Hand placement 

When performing the calf stretch, you should be standing in front of a wall with your hands against the wall and half your body weight leaning into your hands. Try to perform the calf stretch with and without your hands against the wall and you’ll notice the difference right away. 

Elevation of the back heel

Your back heel should be glued to the ground while performing the calf stretch. Your stretch will be less than optimal and you’ll notice a big difference if your heel elevates even a millimeter off the ground. 

The reason is that the calf muscle crosses your ankle joint, so you need to make sure that your heel is pushing into the ground to get your calf muscle to lengthen. 

Direction of the toes of the back foot

The midline of the foot is measured by the second toe. Make sure that your second toe is pointed straight forward in relation to your torso and hips to get the most out of your calf stretch.

Most people will perform the calf stretch with their toes pointed out and the end result is one side of the calf muscle getting a great stretch and the other side of the calf muscle getting no stretch.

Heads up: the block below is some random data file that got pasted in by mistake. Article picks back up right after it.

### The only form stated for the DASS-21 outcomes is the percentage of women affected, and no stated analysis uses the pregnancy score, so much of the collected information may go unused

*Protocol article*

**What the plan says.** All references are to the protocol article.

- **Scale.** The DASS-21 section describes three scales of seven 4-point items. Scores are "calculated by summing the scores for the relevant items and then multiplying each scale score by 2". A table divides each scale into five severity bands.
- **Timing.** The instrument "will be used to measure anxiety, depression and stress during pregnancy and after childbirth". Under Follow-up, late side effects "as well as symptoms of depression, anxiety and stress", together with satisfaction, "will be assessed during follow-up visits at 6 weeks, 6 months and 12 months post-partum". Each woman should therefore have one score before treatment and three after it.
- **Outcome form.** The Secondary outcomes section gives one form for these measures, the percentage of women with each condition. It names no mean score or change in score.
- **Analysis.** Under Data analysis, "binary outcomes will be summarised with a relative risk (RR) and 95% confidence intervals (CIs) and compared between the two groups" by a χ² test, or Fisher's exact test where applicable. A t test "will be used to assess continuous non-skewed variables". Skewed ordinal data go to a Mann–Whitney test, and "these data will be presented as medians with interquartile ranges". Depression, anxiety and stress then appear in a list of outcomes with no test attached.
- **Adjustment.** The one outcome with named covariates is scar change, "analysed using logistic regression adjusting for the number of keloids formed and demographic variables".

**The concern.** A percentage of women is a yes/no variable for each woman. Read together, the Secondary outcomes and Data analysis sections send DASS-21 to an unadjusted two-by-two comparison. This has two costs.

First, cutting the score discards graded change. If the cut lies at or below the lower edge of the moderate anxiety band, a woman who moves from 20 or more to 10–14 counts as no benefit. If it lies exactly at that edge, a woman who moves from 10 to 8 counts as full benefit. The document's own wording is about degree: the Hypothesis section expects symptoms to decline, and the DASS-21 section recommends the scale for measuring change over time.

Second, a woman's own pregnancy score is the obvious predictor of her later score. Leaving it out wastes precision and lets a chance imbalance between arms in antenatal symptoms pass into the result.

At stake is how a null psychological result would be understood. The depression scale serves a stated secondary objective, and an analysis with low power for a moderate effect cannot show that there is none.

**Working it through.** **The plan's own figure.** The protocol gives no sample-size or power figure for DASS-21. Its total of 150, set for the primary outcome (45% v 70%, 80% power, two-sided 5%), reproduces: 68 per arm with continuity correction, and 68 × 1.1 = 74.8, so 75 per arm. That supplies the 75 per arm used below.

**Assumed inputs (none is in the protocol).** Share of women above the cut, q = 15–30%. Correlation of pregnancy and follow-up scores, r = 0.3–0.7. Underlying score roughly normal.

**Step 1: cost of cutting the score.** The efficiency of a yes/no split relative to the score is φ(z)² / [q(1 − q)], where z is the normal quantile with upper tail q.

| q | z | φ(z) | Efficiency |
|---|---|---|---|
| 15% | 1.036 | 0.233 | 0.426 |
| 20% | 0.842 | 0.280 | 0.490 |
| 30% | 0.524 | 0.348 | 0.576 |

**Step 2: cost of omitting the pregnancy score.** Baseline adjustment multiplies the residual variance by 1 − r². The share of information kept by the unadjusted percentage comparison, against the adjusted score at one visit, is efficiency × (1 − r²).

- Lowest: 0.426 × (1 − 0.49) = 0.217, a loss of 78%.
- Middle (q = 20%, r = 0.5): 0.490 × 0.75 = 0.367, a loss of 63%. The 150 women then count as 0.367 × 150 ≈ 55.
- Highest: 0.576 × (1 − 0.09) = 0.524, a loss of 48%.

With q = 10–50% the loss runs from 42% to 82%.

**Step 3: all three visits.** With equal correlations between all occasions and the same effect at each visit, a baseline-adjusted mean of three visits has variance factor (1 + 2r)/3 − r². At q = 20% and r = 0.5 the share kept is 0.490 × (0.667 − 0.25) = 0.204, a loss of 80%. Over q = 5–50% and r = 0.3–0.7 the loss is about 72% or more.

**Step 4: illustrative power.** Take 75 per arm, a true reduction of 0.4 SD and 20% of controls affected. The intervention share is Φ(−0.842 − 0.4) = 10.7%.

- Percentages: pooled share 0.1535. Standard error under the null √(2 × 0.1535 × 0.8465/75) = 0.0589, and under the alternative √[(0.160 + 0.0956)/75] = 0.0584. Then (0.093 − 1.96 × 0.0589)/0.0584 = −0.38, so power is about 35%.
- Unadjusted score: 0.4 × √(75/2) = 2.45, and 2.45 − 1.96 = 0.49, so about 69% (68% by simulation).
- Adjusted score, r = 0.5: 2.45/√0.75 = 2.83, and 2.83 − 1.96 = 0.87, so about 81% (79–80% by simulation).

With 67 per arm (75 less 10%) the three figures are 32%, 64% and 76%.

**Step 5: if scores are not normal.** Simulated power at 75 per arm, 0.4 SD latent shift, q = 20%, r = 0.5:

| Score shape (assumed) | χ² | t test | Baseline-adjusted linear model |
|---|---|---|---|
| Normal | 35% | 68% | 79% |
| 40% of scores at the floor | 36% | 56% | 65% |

Bend of the back knee

The back knee should be completely straight when performing the calf stretch. In addition to crossing the ankle joint, the calf muscle also crosses the knee joint, so make sure your back knee is straight to get your calf muscle to fully lengthen during the stretch. 

Bend of the front knee

In contrast to the straight back knee, the front knee should be bent. The amount of bend in the front knee is what controls the intensity of the calf stretch. 

Make sure all the previous elements are humming before bending the front knee and you’ll notice that the amount of bend is directly correlated to the intensity of the stretch.